This year’s Guthy-Jackson NMO Patient Day in LA focussed on clinical trials. In the last year or so, there have been THREE clinical trials for NMO launched. In the world of rare disease, this is HUGE! It means there are drug companies out there that are willing to spend the time and money necessary to explore the possibility of new medications to prevent, treat and cure NMO. It’s a giant step forward for an orphan disease and it would not be possible without the hard work of everyone at the Guthy-Jackson Foundation.
So what does that mean, really? To put it simply, it means that we as patients need to step up. The clinical trials mean absolutely nothing unless NMO patients enrol. Because we are rare, the pool of possible trial subjects is already limited. If you add to that the possibility of some candidates being excluded for various medical reasons (there is strict medical criteria that must be met by each potential subject, for safety reasons) that further limits the number of patients who can participate. In order for a clinical trial to be viable, there are a minimum number of participants that must be met to make the results statistically significant. Without our participation, it is impossible for the medical science around NMO to move forward.
Having more treatment options for NMO is important. All of the current treatments for NMO are using drugs developed to treat other diseases. This means that while they might be helpful in the treatment of NMO, they are not specific to NMO and many of us fail on these drugs-we continue to have attacks and/or experience serious side effects which lead to us being unable to continue taking them. Having options is essential, which is why participating in clinical trials is imperative.
Last November, I attended NMO Patient Day at UBC and had the opportunity to get information about the clinical trials. I went over the information I received a number of times, I thought about it, I did my homework by digging up even more information online and I talked to people I trusted about it. When I was at LA for Patient Day in March, I had the opportunity to ask the experts more questions. After much consideration, I chose to screen for one of the trials. It was not a decision I came to lightly, but it was the right one for me.
Right after I got home from LA Patient Day, I was scheduled for my first screening appointment. I met with the clinical trials team from UBC to fill out the paper work which included a medical history and signing the informed consent and then I had a number of tests to complete.
There was a blood draw which made me laugh when Monica, the lab tech emptied a box of vials onto the counter. I did a quick count and discovered there were FORTY in total! Vampires! Fortunately many of the vials were small and used to break up the sample into smaller quantities, so I didn’t actually have to be siphoned! There was also a TB test so blood was put on a glass slide. It only took a couple of minutes and was pretty painless. Monica was super nice, so I really didn’t mind.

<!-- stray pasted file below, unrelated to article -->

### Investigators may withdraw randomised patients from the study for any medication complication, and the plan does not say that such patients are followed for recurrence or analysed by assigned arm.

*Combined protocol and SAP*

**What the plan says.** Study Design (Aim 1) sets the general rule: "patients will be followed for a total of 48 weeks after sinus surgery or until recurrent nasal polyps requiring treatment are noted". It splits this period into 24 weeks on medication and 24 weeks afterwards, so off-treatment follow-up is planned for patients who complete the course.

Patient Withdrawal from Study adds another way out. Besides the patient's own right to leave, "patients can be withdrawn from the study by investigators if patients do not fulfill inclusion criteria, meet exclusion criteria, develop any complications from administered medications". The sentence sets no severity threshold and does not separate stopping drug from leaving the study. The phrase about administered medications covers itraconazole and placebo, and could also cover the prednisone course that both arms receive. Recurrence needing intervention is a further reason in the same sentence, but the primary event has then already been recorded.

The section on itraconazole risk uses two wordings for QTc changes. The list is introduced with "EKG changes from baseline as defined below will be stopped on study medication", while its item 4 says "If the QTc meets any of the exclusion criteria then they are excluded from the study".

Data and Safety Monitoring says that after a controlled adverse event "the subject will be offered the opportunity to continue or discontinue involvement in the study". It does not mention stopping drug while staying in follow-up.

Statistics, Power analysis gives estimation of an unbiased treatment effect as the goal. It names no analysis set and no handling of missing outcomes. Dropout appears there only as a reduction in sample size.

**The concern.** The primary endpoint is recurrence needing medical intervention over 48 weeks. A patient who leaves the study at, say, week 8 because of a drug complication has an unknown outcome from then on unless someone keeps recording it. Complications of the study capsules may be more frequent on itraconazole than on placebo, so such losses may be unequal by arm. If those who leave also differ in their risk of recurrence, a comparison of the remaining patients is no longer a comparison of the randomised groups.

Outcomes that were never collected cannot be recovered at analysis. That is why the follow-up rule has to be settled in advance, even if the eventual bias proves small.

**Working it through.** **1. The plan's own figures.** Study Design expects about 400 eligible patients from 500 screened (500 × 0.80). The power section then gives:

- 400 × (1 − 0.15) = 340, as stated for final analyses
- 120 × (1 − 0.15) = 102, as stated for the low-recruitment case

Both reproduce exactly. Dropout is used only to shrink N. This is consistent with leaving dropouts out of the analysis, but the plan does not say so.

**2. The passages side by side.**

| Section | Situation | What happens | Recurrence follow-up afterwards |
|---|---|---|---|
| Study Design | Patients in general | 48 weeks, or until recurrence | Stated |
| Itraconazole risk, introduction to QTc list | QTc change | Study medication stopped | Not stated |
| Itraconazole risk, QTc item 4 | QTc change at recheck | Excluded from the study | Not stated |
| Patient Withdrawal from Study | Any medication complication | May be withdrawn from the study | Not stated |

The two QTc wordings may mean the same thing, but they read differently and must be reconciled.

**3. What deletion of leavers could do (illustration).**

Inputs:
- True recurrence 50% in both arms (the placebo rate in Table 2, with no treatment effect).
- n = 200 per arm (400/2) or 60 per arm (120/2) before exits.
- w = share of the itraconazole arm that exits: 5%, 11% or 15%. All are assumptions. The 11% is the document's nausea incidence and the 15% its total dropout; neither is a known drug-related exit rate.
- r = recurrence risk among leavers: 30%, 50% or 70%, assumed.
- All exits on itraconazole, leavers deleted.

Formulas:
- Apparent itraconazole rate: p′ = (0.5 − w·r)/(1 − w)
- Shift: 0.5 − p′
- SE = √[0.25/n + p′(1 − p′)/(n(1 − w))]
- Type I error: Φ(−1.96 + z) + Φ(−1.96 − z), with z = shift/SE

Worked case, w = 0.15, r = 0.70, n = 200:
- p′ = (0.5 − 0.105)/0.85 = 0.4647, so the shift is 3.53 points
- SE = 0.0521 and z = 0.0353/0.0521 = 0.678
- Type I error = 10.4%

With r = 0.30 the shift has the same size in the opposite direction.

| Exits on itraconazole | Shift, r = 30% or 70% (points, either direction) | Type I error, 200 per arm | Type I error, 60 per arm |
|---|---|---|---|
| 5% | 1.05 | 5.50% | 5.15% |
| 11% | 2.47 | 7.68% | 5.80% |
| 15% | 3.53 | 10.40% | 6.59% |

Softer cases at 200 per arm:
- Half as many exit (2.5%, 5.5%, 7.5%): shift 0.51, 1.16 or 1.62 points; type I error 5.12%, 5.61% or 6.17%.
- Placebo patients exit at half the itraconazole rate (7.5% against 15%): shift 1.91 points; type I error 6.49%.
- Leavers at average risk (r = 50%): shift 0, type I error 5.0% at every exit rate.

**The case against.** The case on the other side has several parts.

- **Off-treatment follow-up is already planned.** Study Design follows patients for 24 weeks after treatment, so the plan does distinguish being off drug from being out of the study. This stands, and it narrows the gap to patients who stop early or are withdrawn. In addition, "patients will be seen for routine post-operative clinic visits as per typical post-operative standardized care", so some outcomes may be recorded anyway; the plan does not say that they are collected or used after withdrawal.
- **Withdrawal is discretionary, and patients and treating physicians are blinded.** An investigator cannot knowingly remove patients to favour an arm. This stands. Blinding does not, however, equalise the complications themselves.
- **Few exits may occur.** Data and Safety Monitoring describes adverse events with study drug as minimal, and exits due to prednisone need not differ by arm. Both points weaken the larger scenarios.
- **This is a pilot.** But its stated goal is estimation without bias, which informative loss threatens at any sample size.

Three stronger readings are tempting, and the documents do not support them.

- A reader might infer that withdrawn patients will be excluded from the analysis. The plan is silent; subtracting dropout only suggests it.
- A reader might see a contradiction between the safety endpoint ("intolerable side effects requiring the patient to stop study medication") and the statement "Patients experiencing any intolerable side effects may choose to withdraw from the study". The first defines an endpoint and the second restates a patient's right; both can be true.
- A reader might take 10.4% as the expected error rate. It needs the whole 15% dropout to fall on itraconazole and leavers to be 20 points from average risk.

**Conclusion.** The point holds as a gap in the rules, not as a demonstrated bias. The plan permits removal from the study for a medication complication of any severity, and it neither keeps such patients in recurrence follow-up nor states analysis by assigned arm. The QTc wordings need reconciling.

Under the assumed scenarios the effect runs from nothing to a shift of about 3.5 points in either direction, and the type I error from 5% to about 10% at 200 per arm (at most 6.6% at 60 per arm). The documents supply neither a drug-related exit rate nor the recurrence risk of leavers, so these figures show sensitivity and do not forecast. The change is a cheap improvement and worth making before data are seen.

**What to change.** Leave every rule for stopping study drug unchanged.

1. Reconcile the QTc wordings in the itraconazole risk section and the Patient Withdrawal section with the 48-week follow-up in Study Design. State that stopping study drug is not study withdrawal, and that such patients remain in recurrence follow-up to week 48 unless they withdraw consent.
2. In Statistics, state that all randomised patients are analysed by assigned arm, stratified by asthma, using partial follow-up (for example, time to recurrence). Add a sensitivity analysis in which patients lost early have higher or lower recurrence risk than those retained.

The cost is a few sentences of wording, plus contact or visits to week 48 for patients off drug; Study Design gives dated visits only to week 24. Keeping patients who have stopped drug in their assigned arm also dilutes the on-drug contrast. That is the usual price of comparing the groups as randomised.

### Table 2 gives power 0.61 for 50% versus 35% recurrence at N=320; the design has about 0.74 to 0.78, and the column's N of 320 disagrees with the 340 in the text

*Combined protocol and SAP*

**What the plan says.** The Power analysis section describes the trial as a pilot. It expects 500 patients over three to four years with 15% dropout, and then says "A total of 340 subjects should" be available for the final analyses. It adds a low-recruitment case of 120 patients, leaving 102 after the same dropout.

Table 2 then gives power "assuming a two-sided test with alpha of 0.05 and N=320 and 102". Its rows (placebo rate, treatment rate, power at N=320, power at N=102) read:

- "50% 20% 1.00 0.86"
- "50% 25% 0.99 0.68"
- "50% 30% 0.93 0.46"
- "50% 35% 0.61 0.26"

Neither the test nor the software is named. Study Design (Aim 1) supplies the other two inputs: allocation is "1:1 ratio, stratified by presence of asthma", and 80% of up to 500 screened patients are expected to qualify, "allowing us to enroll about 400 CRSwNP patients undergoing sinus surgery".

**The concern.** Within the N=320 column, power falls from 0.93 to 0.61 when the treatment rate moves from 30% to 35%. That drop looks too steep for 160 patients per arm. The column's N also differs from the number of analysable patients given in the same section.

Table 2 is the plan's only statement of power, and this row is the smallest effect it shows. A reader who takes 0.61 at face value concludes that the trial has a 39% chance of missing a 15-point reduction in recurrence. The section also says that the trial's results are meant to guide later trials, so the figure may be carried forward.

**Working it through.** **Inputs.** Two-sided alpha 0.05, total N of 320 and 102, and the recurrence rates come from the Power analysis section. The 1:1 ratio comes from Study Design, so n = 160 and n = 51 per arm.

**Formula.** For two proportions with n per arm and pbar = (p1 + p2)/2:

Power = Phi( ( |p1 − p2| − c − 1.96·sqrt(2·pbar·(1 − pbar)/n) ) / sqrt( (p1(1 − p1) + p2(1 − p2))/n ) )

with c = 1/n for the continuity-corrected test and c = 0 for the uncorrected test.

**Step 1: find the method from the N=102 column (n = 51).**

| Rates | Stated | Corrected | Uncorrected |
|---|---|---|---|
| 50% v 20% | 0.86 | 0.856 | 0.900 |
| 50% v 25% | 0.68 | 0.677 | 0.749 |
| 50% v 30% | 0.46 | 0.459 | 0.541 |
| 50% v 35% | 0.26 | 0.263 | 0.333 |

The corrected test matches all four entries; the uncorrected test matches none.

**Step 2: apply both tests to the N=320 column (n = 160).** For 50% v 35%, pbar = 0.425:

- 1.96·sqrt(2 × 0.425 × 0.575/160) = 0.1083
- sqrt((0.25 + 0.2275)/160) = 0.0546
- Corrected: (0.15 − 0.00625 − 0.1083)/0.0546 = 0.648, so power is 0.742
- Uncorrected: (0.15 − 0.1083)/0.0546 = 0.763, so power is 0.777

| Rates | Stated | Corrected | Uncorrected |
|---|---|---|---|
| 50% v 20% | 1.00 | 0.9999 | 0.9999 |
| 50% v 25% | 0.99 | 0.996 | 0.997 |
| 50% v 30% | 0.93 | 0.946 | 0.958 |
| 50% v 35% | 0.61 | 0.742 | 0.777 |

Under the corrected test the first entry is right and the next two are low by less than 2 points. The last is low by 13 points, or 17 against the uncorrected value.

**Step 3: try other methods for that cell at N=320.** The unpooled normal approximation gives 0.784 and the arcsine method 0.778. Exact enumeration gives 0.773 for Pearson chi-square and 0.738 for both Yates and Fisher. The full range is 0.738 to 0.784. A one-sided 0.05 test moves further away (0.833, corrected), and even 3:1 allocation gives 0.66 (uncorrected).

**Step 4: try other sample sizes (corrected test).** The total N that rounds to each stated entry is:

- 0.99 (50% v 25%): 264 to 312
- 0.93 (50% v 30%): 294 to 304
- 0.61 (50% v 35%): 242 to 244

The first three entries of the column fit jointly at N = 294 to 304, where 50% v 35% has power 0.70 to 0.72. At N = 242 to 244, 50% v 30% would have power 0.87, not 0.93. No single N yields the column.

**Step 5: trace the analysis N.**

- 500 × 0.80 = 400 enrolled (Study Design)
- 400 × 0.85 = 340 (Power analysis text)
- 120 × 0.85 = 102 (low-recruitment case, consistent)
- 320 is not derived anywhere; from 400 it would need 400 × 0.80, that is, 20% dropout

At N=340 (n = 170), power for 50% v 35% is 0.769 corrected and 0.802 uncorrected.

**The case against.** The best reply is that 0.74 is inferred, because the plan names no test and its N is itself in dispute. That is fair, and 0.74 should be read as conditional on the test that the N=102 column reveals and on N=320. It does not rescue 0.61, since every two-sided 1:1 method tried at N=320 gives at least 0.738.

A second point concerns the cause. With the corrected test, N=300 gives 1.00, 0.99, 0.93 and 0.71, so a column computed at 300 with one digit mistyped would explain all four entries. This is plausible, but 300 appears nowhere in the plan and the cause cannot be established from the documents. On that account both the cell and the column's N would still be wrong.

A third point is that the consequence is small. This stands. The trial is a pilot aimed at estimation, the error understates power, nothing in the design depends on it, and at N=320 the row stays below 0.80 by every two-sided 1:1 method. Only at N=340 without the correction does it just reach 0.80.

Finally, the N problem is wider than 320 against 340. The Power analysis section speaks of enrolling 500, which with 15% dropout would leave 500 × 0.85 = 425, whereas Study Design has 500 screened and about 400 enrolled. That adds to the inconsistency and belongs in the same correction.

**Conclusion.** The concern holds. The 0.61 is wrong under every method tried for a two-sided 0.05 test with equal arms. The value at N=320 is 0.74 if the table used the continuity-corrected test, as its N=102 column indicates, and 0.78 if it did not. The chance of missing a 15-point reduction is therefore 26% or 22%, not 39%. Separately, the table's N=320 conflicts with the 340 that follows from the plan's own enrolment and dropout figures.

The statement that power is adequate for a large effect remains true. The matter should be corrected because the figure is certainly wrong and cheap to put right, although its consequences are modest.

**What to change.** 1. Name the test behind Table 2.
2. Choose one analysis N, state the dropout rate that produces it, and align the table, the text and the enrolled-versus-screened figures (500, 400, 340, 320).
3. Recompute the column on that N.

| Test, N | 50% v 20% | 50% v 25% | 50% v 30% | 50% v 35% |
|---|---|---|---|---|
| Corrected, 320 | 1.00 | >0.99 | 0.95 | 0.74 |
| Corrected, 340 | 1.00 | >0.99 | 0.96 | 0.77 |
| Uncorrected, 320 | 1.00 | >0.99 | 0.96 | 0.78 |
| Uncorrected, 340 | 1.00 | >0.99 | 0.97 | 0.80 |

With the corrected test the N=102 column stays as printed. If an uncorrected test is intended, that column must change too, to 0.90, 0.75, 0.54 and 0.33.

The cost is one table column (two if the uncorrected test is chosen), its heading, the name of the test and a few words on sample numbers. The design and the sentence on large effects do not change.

I had a physical with the neurologist who oversees the clinical trials which took about 20 minutes. Nothing exciting to report there-he listened to my heart, took my blood pressure and temperature and all the standard stuff. After that, I went across the hospital to have an EKG done. I walked those results back to the clinic and was free to go home. Part one of screening was done.
About a week went by and my blood results were in. I got a call from the clinical trials team telling me that one component of my blood work was not up to snuff and that they had been granted an extension of my screening time so that I could redo that part of the blood work and see if it improved. On my second screening visit, Monica redrew my blood and then I had a neurological exam by one of the neurology fellows. This was to determine my EDSS score. (Expanded Disability Status Scale which is the assessments of functional systems: Pyramidal (motor functions like walking), Cerebellar (coordination), Brain stem (speech and swallowing), Sensory (touch, vibration and pain), Bowel and bladder functions, Visual, Mental.)
From there, I went over to the hospital and had a head to tailbone 3 hour MRI with contrast. I am NOT a fan of MRIs, but the techs that were running it, Laura and Alex were so incredibly patient-focussed that for the first time ever, it was not a horrible experience. When it was over, I actually said “Thank you for making that not suck!” I was almost in tears and asked Laura if I could give her a hug. What made it so different from all the other MRIs I’ve had over the years is that they talked me through the entire thing. They would tell me how long a sequence was, whether the table was going to shift or not and in which direction, if the machine was going to vibrate and they would constantly be asking if I was okay and telling me I was doing a good job. Believe me that went a long way towards making me feel calm and cared for. They seriously need to be training other MRI techs how it’s done. Laura and Alex are exceptional at their job.